Von Holst (1939/1973) identified three processes of intersegmental rhythmic coordination: the magnet effect, the maintenance tendency, and superimposition. Superimposition, the augmenting or diminishing of amplitude (A), is believed to interact with the other two processes in such a way that the most stable organization will maximize A. The present experiment tests this hypothesis by having subjects oscillate hand-held pendulums in three different modes, one uncoupled (single pendulum oscillations) and two coupled (inphase (φ = 0) and antiphase (φ = π)). The order parameter dynamics of relative phase predict an increased phase attraction at φ = 0 resulting in greater A. In agreement with predictions, oscillations at φ = 0 were shown to (i) be more stable (that is, lower SD φ) and (ii) possess a greater A than at φ = π. Additionally, uncoupled A was only slightly greater than coupled A suggesting weak coupling. These results support the hypothesized relation between superimposition and the magnet effect and the strategy of modelling coupled oscillators without reference to A.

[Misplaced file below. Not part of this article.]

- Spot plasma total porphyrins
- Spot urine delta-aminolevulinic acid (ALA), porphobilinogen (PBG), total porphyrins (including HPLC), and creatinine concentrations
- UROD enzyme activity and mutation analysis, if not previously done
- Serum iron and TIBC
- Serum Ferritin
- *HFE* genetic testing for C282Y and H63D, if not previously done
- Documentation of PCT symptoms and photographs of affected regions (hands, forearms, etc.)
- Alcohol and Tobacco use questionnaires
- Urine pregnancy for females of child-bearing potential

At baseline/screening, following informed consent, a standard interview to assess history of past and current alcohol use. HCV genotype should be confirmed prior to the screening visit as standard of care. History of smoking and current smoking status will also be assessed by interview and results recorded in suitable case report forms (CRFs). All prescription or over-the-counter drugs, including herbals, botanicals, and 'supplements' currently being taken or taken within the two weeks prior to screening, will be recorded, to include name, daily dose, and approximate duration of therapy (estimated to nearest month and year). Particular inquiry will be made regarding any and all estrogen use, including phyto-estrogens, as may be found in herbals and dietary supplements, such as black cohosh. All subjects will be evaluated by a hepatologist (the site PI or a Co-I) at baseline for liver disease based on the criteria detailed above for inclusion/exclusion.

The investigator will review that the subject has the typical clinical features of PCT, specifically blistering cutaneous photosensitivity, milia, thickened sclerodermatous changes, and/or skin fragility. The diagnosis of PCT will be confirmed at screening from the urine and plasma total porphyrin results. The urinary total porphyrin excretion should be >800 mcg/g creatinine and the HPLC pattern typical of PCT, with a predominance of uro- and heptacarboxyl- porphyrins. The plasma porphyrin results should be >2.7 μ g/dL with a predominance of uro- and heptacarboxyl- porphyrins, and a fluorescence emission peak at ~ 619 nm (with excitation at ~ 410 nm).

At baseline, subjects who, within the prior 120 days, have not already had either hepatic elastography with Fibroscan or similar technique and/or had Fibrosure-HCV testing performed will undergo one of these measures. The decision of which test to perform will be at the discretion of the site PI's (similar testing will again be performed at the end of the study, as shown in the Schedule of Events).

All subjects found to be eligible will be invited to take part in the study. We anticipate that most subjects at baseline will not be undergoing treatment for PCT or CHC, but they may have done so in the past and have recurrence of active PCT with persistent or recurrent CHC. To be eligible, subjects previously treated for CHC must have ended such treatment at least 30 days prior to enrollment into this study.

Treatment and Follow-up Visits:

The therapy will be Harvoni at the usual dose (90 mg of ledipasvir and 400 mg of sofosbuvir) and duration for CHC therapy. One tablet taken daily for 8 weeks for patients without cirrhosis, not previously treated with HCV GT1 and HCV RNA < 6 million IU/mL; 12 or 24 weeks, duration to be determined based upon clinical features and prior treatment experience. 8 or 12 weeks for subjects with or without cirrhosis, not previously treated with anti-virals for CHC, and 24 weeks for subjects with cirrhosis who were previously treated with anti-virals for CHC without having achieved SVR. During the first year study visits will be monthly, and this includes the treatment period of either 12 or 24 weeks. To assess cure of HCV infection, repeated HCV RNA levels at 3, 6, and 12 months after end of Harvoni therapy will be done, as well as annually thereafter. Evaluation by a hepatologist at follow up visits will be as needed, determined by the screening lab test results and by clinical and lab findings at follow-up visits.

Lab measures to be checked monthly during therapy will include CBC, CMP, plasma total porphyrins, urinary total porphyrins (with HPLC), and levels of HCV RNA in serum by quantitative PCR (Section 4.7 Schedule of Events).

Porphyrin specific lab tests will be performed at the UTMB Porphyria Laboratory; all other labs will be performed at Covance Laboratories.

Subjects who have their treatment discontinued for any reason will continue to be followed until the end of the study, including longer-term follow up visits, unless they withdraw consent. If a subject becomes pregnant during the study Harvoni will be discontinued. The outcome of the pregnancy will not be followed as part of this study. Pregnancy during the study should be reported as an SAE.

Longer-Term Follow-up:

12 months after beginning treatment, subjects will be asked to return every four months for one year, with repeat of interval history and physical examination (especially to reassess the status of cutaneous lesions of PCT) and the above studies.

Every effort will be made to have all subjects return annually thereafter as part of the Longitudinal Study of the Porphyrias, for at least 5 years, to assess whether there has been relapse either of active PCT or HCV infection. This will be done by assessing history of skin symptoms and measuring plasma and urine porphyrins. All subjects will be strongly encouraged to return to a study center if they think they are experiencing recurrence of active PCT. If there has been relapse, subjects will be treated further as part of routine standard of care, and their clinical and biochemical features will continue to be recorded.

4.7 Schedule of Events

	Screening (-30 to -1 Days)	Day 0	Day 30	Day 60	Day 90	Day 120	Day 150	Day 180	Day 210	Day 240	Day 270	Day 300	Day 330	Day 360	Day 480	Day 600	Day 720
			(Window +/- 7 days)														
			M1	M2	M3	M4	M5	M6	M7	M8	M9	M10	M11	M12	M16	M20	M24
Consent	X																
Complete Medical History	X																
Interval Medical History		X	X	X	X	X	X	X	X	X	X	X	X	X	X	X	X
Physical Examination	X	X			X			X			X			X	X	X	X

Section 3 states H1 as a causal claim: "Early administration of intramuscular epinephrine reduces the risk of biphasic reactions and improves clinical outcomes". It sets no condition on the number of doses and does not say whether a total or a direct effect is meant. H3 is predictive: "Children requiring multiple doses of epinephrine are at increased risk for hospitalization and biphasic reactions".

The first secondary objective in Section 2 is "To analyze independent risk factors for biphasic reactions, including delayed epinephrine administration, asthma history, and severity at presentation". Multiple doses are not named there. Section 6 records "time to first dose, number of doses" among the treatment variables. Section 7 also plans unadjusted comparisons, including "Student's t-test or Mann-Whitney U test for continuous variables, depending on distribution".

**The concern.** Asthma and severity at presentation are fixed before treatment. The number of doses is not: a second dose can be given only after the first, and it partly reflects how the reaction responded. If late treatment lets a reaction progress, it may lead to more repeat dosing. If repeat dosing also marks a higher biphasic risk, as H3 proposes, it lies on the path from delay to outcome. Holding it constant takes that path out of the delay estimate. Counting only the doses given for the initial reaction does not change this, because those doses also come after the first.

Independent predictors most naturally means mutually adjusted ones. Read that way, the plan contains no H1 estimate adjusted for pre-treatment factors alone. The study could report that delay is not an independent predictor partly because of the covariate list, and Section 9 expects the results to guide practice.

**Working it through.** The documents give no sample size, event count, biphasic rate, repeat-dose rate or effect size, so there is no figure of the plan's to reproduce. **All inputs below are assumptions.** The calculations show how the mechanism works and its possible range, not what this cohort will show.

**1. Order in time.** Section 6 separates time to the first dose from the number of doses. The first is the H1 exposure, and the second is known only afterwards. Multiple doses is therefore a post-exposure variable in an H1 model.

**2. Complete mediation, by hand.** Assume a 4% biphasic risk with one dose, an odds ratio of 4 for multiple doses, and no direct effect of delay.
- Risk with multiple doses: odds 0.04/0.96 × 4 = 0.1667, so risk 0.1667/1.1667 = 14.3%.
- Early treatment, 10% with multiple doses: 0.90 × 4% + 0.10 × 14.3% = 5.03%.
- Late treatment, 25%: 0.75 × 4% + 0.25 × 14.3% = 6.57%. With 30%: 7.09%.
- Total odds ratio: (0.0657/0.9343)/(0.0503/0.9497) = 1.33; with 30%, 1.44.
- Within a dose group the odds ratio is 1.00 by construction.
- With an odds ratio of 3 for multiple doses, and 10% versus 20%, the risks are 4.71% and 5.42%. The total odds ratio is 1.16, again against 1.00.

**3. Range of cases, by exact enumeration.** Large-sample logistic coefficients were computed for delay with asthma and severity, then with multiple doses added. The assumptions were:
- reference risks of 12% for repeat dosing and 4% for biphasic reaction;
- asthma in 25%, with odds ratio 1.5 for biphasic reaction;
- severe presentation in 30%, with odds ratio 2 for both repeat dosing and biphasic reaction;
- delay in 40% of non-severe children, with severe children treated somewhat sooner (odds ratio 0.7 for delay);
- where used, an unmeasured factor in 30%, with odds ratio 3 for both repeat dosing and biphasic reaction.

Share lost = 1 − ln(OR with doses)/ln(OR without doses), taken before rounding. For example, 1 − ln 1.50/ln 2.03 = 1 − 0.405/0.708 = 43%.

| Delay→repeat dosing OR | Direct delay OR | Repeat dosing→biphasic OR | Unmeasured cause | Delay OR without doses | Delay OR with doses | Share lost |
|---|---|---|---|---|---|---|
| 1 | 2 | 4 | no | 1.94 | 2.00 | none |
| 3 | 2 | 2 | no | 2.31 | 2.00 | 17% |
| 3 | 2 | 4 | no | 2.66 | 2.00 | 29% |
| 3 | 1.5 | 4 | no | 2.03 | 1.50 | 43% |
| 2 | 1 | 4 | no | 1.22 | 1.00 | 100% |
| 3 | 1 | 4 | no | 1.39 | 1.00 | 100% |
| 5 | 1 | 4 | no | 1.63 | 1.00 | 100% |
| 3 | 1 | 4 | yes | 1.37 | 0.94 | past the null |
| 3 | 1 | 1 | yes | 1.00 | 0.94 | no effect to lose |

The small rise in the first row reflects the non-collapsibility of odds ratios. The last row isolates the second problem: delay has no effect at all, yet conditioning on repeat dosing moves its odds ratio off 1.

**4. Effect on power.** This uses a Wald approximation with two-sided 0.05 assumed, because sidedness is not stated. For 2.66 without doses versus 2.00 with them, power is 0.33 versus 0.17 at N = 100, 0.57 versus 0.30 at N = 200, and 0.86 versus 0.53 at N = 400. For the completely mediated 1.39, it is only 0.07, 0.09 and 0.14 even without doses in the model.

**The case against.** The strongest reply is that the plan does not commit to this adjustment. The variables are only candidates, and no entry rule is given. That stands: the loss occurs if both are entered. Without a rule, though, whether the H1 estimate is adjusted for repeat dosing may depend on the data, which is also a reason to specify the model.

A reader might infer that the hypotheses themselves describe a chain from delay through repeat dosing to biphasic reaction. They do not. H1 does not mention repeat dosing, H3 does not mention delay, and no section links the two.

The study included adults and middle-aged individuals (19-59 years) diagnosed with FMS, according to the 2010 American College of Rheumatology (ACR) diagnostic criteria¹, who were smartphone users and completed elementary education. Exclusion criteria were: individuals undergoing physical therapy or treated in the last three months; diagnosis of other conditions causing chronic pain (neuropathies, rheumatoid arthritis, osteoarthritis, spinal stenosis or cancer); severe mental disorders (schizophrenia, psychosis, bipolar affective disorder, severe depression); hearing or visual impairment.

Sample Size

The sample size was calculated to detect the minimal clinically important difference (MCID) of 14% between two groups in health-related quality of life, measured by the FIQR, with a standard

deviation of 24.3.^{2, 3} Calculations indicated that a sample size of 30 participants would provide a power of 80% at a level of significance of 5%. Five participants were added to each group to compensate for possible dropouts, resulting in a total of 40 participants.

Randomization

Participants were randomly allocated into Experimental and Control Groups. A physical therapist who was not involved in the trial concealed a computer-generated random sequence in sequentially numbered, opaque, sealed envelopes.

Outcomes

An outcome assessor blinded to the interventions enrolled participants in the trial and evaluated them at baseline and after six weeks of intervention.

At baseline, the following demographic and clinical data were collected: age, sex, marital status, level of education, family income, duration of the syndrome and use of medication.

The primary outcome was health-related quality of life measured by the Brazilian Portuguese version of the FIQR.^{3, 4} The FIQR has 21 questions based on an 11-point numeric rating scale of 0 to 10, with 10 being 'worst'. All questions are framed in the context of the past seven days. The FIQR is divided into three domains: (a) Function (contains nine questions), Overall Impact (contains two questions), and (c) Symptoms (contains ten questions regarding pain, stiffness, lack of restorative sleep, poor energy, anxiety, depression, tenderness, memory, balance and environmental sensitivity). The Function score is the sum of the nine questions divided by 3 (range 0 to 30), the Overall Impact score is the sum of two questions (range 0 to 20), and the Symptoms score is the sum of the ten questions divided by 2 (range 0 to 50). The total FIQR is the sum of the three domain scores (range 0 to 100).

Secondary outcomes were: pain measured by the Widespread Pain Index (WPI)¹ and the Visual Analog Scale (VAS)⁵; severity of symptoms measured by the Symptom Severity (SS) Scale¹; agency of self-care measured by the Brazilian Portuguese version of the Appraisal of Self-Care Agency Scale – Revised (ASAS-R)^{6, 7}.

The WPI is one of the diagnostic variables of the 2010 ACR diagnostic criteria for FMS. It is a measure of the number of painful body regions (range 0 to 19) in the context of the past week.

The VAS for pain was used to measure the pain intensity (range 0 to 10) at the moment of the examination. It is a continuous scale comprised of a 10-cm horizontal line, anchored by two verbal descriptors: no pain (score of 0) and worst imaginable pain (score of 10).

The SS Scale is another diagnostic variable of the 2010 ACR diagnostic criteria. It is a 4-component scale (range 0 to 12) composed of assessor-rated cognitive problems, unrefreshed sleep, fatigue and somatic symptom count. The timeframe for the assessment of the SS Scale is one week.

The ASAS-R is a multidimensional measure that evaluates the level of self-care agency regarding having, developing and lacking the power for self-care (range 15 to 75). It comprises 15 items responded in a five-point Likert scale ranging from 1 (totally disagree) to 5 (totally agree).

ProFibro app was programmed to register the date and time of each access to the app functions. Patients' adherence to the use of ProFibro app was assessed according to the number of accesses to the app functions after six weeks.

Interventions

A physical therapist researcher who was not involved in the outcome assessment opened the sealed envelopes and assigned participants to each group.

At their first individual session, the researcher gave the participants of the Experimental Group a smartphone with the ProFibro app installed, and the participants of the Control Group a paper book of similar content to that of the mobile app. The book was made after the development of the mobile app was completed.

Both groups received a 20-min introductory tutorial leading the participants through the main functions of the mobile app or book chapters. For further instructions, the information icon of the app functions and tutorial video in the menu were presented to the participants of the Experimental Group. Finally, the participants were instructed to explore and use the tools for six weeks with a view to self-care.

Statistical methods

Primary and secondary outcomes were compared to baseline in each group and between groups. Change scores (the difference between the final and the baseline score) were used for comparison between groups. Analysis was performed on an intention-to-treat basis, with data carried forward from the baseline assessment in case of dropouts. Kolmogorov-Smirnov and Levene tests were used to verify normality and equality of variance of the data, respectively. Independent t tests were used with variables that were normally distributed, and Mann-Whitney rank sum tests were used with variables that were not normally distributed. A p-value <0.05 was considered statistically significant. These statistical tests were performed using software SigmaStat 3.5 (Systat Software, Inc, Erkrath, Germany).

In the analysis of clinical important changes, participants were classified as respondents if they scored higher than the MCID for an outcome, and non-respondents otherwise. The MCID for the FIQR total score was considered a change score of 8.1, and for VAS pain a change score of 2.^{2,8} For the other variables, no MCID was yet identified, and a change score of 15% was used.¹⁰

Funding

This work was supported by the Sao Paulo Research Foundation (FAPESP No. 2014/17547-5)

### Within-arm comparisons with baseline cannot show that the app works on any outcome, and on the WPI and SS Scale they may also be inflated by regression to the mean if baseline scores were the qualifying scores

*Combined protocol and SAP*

ASJC Scopus subject areas
- Orthopedics and Sports Medicine
- Experimental and Cognitive Psychology